The Replacements-Let It Be Song By Song Thread

Discussion in 'Music Corner' started by Rose River Bear, Jun 11, 2019 at 3:44 PM.

  1. Rose River Bear

    Rose River Bear Forum Resident Thread Starter

    Let It Be (The Replacements album)
    From Wikipedia, the free encyclopedia
    [​IMG]
    Released October 2, 1984 (1984-10-02)
    Recorded August 1983 – February 1984
    Studio Blackberry Way Studios, Minneapolis
    Label Twin/Tone
    Producer Steve Fjelstad, Peter Jesperson, Paul Westerberg

    Let It Be is the third studio album by American rock band The Replacements. It was released on October 2, 1984 by Twin/Tone Records. A post-punk album with coming-of-age themes, Let It Be was recorded by the band after they had grown tired of playing loud and fast exclusively as on their 1983 Hootenanny album; the group decided to write songs that were, according to vocalist Paul Westerberg, "a little more sincere."[1]

    Let It Be was well received by music critics and later ranked among the greatest albums of the 1980s by AllMusic and Rolling Stone magazine.[2][3] Now considered a classic, Let It Be is frequently included on professional lists of the all-time best rock albums,[4] being ranked number 241 on Rolling Stone's list of the 500 greatest albums of all time.[5] The album was remastered and reissued in 2008, with six additional tracks.

    Background
    The Replacements started their career as a punk rock band but had gradually grown beyond the straightforward hardcore of initial albums like Stink.[6] Westerberg recalls that "playing that kind of noisy, fake hardcore rock was getting us nowhere, and it wasn't a lot of fun. This was the first time I had songs that we arranged, rather than just banging out riffs and giving them titles."[7] By 1983, the band would sometimes perform a set of cover songs intended to antagonize whoever was in the audience. Westerberg explained that the punks who made up their audience "thought that's what they were supposed to be standing for, like 'Anybody does what they want' and 'There are no rules' [...] But there were rules and you couldn't do that, and you had to be fast, and you had to wear black, and you couldn't wear a plaid shirt with flares ... So we'd play the DeFranco Family, that kind of ****, just to piss 'em off."[8]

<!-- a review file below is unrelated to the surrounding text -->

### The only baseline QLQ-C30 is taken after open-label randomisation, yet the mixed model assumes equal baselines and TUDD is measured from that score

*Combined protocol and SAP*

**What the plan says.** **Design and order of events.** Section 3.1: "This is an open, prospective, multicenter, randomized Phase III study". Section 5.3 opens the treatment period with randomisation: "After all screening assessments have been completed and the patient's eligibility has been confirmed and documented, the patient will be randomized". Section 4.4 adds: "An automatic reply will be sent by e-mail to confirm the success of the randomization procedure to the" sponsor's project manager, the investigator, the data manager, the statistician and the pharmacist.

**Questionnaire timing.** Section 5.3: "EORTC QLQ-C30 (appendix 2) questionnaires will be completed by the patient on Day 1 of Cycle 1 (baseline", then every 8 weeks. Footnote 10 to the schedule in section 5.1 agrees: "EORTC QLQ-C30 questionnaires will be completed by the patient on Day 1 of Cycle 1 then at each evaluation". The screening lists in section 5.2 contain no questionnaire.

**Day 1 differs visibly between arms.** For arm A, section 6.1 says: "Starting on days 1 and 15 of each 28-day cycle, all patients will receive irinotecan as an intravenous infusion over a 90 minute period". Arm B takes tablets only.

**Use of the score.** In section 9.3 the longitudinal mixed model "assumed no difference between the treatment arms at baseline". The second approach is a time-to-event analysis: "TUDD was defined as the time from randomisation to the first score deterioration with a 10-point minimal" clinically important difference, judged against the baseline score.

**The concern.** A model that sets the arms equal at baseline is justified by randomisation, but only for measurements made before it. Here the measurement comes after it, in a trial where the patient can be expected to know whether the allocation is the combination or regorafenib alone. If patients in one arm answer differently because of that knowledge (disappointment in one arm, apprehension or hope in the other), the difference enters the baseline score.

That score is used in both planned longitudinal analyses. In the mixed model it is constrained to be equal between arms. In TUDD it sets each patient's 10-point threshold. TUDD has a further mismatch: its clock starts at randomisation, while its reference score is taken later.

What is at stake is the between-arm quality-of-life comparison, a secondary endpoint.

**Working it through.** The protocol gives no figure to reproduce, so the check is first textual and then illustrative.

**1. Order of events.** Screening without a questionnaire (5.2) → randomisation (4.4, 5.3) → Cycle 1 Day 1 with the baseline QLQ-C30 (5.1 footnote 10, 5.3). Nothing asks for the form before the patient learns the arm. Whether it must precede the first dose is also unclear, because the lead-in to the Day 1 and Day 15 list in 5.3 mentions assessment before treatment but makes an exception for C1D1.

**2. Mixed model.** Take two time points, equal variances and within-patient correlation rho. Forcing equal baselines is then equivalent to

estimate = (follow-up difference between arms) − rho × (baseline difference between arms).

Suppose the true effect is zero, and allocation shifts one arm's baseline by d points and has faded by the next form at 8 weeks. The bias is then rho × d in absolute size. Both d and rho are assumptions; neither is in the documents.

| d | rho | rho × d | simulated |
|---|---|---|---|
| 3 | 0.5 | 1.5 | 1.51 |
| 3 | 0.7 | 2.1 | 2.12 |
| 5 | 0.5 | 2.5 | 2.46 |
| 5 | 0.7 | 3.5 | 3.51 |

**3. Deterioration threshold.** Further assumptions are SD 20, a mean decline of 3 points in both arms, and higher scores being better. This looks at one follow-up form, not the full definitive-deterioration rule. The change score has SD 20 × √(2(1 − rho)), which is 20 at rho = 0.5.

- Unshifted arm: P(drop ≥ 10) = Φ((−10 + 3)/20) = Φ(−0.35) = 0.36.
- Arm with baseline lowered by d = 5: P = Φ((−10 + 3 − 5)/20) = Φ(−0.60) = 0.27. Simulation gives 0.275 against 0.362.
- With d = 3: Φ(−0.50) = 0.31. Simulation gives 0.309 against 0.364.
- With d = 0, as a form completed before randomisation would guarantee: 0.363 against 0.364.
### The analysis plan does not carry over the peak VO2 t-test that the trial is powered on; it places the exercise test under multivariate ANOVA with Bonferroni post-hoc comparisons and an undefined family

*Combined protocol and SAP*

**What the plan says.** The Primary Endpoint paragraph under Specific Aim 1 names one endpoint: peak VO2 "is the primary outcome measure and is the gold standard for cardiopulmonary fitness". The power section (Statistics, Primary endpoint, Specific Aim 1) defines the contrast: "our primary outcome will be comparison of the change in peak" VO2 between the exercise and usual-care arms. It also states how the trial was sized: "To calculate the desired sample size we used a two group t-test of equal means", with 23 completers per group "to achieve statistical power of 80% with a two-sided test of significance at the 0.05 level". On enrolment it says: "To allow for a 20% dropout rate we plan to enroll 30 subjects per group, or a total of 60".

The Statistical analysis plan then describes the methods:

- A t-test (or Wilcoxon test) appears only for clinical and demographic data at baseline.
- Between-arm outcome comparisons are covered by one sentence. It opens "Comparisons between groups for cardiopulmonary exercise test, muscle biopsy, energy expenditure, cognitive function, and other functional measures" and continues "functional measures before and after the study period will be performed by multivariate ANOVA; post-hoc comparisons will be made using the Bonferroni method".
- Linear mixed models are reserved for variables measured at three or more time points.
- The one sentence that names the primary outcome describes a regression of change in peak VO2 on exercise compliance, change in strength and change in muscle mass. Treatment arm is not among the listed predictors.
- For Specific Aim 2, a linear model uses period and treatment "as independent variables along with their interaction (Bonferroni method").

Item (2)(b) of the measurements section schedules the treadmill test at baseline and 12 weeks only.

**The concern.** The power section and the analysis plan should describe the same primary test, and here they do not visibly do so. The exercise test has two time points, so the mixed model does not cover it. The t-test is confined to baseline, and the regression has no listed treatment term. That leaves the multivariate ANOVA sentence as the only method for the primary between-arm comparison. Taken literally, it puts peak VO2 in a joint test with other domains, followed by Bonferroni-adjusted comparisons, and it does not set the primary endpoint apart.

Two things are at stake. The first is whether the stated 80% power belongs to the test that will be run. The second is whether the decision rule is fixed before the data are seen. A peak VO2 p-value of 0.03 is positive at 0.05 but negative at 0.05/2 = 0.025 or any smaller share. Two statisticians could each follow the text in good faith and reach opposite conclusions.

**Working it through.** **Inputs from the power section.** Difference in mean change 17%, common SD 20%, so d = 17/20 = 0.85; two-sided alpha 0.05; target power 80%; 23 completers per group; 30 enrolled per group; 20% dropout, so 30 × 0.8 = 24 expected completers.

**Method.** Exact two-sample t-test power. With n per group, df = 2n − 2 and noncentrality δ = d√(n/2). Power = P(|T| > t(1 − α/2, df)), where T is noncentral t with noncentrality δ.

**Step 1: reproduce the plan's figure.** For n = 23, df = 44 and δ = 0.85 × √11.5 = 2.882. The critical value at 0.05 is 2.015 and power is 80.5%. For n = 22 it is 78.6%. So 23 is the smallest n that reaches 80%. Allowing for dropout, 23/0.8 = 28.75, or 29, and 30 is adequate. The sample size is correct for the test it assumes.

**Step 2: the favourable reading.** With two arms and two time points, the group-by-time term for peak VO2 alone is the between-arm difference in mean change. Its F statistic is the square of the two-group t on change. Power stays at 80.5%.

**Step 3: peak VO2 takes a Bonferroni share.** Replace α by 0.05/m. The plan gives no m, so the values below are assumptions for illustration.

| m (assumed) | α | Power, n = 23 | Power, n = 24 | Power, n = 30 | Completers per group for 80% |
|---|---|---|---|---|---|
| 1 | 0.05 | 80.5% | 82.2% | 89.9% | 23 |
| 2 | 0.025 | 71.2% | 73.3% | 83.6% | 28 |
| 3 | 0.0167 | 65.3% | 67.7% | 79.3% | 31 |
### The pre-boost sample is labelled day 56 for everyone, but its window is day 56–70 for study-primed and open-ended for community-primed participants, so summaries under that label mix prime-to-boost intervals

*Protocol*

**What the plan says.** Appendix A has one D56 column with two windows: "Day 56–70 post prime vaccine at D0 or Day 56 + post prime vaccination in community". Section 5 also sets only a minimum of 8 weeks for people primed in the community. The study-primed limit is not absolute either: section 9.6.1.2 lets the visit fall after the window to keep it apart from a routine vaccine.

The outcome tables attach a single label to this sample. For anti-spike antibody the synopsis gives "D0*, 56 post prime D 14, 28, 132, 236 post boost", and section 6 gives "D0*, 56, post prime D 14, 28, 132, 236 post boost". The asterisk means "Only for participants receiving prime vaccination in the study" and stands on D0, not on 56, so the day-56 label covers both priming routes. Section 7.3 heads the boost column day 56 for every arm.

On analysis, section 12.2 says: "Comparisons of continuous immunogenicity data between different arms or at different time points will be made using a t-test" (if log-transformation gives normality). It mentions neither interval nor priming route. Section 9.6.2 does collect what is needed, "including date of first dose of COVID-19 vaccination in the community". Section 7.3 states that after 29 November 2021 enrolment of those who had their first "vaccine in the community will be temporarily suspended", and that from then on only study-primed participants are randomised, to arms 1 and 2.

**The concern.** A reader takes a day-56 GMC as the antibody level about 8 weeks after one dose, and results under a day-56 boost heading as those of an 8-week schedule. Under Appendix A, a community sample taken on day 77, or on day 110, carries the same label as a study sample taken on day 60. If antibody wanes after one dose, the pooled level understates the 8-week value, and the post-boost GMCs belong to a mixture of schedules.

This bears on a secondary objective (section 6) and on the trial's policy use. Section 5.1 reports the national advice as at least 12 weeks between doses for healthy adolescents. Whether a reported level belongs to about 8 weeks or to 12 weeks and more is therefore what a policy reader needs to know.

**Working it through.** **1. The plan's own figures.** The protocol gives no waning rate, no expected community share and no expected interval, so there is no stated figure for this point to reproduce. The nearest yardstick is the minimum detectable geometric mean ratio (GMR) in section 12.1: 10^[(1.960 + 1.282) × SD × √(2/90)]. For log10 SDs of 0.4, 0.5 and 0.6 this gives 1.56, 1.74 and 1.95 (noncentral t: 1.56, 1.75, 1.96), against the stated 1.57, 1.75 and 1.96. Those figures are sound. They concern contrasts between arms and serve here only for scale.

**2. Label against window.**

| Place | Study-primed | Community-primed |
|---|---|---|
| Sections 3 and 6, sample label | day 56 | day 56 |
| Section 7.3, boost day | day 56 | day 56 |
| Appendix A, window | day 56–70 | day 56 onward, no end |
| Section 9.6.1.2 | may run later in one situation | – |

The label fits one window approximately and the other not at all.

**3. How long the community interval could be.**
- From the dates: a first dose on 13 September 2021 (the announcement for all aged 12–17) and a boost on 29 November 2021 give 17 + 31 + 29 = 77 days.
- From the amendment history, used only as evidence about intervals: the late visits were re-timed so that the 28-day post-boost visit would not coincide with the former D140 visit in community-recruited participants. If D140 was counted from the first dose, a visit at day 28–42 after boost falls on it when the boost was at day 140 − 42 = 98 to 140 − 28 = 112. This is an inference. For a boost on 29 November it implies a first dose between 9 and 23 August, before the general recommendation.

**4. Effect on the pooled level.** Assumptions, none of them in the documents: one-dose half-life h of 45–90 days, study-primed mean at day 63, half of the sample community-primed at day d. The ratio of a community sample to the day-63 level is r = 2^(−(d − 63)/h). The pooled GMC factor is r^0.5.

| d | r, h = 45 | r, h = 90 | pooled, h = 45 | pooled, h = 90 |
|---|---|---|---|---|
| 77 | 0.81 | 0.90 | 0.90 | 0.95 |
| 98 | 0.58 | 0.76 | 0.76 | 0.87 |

Peter Buck of R.E.M. was originally rumored to produce the album. Buck later confirmed that the band did consider him as a possible producer, but when they met Buck in Athens, Georgia, the band did not have enough material. Buck did manage to contribute to the album in a limited capacity; he said, "I was kind of there for pre-production stuff, did one solo, gave 'em some ideas."[9]

    Music and lyrics
    Let It Be is a post-punk album.[10] Westerberg's lyrics feature themes of self-consciousness and rejection as felt by awkward youths, and deal with topics such as generational discontent on "Unsatisfied", uncontrollable arousal on "Gary's Got a Boner", and amateurish sexuality on "Sixteen Blue".[11] According to music critic Stephen Thomas Erlewine, the album's coming-of-age theme is aligned between adolescence and adulthood, and unlike many other adolescent-themed post-punk records, Let It Be remains less on the subject of angst and incorporates humor and more varied music.[2]

    Packaging and title
    The cover of Let It Be is a photograph of the band sitting on the roof of Bob and Tommy Stinson's mother's house taken by Daniel Corrigan. Michael Azerrad stated that the cover was a "great little piece of mythmaking," showcasing each bandmember's personality via how they appear in the photograph.[12] The album's title is a reference to the 1970 album Let It Be by The Beatles; the reference was intended as a joke on the Replacements' manager, Peter Jesperson, who was a huge Beatles fan.[1] Westerberg has stated the name was "our way of saying that nothing is sacred, that the Beatles were just a fine rock & roll band. We were seriously gonna call the next record Let It Bleed."[7]

    Critical reception

    Reviewing for The Village Voice in 1984, music critic Robert Christgau said that the band has matured by incorporating melody in their music and felt that they succeed by writing about their likes and dislikes rather than adhering to garage rock principles.[22] Debby Miller of Rolling Stone magazine called it a "brilliant rock & roll album" and wrote that, instead of the rugged, up-tempo rock of the band's first two albums, Let It Be has "an amazing range" of musical ideas.[23] Bruce Pavitt, writing in The Rocket, called the album "mature, diverse rock that could well shoot these regional boys into the national mainstream."[12] Let It Be was voted the fourth best album of the year in The Village Voice's annual Pazz & Jop critics' poll for 1984.[24] Christgau, the poll's creator, ranked it second best on his own list,[25] and in a decade-end list for the newspaper, named it the tenth best album of the 1980s.[26] He later said that, along with X's 1981 album Wild Gift, Let It Be represented the peak of American indie rock.[27]